That is what humanity has been so obsessed with for all of time. Whether it was oral tradition passed down generation to generation or some of the first ones written down like Gilgamesh, humanity has been so fascinated by stories. Think about even the boring epics you have to read in class, when you hear the condensed version suddenly a whole world in brought to life and it’s suddenly interesting. Even now one of the biggest industries in the world, Hollywood, does nothing but tell a tale that sucks us in and has us talking for weeks. Think about most of your conversations with friends, what are they? Often times we are telling each other stories about our experiences or even the experiences of others.
Tolkien picked up on this in his book the Twin Towers: “Still, I wonder if we shall ever be put into songs or tales. We’re in one, of course, but I mean: put into words, you know, told by the fireside, or read out of a great big book with red and black letters, years and years afterwards.” Stories stick in our heads. I think this is why Jesus told stories. When we think about the words of Jesus it is so easy to bring back the prodigal son or the story of the seeds that grew and the ones that did not. Even the Bible as a whole tells us a story. When we share the gospel in essence what we are doing is telling people the greatest story ever. It’s amazing. The library is full of great biographies of people’s life stories. The amazing things they have done. Or even fiction novels that are some of the greatest stories ever written. So I challenge you, find a story. Write one, read one, or maybe for the first time discover your own. If Lit and Arts has taught me anything it’s long after we are gone the stories will live on.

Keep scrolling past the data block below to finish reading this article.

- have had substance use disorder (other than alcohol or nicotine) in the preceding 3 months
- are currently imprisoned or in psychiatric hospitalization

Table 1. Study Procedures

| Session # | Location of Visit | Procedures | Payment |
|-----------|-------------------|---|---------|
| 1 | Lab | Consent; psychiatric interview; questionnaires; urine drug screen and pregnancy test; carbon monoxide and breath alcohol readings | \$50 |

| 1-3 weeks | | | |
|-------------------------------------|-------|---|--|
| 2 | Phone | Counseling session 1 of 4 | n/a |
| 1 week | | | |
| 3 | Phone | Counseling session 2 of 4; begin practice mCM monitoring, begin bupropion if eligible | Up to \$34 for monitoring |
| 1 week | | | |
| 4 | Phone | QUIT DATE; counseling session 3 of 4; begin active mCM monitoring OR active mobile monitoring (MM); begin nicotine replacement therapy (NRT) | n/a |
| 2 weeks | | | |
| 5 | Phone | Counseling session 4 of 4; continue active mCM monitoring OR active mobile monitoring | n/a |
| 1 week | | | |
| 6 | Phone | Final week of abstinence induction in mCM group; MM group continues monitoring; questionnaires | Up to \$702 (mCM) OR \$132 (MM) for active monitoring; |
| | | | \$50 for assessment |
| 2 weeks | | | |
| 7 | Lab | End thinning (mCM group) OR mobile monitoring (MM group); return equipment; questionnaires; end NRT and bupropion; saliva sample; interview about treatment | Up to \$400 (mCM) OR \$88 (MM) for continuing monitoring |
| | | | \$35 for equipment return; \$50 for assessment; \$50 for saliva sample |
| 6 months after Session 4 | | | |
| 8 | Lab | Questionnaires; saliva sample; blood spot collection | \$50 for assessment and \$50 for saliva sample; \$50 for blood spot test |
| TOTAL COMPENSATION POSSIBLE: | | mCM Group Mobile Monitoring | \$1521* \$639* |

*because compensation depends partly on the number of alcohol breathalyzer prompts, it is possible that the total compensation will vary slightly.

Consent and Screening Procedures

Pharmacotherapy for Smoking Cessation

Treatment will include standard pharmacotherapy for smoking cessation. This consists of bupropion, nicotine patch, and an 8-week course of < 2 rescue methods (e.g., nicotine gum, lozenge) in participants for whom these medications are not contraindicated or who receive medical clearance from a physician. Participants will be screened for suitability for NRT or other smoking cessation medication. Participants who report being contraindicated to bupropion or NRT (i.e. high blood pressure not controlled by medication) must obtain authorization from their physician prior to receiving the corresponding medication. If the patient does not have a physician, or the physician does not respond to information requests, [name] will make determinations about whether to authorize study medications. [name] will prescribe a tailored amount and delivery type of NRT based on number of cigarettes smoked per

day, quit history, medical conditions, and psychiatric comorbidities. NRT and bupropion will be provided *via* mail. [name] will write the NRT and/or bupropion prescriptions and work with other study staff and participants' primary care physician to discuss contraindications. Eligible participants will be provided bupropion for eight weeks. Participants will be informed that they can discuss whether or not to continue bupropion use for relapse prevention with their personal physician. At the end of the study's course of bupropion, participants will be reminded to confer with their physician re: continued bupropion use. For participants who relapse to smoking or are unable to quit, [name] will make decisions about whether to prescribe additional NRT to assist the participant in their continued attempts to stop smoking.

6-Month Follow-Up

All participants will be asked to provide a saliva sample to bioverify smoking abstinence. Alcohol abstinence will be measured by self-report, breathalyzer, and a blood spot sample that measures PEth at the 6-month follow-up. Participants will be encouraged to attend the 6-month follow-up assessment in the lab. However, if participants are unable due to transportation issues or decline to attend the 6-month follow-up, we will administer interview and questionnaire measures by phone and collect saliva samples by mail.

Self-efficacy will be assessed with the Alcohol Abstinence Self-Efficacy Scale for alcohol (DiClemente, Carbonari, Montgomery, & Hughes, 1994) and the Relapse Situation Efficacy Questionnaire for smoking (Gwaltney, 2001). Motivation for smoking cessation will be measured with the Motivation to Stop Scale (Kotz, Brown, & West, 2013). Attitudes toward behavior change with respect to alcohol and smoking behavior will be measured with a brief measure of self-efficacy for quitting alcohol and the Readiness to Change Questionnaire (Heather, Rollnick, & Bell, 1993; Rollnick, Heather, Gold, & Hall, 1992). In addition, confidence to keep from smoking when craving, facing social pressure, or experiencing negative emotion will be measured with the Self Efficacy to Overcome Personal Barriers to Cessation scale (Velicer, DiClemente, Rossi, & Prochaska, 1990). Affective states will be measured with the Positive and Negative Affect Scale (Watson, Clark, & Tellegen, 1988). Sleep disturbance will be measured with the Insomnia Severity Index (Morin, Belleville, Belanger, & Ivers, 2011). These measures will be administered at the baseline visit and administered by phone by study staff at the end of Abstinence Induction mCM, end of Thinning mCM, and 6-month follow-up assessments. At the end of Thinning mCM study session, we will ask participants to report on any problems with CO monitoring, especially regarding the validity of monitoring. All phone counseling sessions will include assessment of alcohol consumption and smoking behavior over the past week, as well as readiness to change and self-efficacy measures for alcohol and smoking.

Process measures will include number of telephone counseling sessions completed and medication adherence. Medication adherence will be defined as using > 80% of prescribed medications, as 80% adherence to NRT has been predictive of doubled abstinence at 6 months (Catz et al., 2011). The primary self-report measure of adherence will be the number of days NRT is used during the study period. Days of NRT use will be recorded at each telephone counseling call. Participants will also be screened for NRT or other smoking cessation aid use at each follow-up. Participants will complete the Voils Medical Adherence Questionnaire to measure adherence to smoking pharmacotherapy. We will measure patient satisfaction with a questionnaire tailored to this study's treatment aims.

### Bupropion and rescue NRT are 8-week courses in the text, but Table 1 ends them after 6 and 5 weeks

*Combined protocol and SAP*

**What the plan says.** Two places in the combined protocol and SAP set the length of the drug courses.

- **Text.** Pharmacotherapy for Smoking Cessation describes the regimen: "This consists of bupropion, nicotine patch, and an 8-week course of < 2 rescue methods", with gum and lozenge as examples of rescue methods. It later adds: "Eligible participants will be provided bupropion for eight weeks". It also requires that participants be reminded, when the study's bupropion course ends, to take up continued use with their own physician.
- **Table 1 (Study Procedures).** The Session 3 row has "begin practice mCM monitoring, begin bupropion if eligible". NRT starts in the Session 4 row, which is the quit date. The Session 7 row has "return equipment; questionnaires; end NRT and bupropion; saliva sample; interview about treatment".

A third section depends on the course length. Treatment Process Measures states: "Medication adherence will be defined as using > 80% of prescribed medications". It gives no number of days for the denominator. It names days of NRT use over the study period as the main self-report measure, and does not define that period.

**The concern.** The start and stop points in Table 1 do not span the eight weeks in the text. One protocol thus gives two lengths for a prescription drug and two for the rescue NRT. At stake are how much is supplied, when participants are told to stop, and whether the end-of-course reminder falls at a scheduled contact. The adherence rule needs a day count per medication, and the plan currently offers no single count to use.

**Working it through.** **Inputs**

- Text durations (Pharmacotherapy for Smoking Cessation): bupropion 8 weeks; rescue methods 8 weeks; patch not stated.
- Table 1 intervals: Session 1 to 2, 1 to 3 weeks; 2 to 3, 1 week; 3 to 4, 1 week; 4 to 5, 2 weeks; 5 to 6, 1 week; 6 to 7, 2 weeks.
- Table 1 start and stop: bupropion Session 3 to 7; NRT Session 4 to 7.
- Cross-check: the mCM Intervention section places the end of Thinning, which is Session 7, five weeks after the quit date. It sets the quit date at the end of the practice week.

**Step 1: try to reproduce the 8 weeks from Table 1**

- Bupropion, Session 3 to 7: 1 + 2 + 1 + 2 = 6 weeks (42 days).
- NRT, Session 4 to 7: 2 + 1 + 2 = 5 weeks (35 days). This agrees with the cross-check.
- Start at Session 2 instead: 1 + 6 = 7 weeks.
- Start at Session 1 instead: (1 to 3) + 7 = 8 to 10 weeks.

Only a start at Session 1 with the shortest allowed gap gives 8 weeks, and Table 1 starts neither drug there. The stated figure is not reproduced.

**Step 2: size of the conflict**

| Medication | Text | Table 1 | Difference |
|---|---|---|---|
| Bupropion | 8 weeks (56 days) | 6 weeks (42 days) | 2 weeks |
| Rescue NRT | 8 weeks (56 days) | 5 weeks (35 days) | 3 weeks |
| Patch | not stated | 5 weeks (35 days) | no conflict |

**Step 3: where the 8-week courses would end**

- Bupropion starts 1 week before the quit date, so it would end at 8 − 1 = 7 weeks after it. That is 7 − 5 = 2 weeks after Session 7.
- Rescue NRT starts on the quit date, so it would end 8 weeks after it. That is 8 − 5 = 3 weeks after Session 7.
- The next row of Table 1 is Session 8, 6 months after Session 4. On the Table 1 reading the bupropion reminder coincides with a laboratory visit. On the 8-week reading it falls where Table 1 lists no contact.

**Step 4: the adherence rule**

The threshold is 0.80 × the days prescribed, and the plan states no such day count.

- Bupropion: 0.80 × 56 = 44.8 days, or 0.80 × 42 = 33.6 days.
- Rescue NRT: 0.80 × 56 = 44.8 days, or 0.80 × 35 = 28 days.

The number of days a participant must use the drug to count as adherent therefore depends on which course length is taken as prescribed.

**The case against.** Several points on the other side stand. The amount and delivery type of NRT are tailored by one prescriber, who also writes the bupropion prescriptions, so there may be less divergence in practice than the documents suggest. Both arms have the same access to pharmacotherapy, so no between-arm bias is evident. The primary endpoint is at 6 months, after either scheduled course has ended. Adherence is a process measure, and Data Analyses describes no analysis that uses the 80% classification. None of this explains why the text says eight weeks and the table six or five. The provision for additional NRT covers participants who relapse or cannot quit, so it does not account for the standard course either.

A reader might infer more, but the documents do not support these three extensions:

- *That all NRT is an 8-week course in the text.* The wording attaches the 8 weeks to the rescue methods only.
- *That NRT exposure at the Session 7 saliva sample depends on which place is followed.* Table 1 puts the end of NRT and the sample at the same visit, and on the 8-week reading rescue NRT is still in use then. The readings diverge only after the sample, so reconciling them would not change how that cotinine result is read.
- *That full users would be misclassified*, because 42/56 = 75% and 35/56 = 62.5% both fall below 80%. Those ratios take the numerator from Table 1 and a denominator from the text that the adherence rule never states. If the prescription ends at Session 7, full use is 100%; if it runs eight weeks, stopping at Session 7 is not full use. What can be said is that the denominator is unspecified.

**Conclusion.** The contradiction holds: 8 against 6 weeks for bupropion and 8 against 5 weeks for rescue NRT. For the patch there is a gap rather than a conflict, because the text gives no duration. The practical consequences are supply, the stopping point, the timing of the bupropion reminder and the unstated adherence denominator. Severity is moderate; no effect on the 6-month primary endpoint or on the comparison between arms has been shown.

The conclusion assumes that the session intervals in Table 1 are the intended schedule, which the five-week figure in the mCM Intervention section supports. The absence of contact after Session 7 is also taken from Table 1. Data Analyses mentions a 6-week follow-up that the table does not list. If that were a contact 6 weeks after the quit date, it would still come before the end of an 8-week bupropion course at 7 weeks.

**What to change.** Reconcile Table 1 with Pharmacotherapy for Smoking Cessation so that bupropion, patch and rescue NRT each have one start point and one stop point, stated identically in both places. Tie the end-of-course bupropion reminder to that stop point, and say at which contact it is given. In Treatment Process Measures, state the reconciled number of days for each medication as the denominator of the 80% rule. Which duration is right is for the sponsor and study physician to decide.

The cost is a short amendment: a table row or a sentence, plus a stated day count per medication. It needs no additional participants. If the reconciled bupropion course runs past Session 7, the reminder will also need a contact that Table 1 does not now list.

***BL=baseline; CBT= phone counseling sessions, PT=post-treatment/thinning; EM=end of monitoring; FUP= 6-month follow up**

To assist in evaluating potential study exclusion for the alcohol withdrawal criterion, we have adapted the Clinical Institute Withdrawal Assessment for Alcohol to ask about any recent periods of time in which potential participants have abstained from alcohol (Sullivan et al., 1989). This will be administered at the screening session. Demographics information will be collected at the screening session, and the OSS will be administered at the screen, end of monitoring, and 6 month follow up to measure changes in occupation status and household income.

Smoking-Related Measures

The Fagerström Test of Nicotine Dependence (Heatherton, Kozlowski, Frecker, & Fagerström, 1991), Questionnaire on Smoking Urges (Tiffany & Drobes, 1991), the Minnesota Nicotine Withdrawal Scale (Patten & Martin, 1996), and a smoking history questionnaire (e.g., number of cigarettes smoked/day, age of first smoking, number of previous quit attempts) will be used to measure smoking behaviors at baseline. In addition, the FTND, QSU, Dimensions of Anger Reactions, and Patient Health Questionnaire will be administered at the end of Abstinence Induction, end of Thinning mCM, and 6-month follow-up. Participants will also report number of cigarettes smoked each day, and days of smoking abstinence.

(This image is not owned by Masland Library.)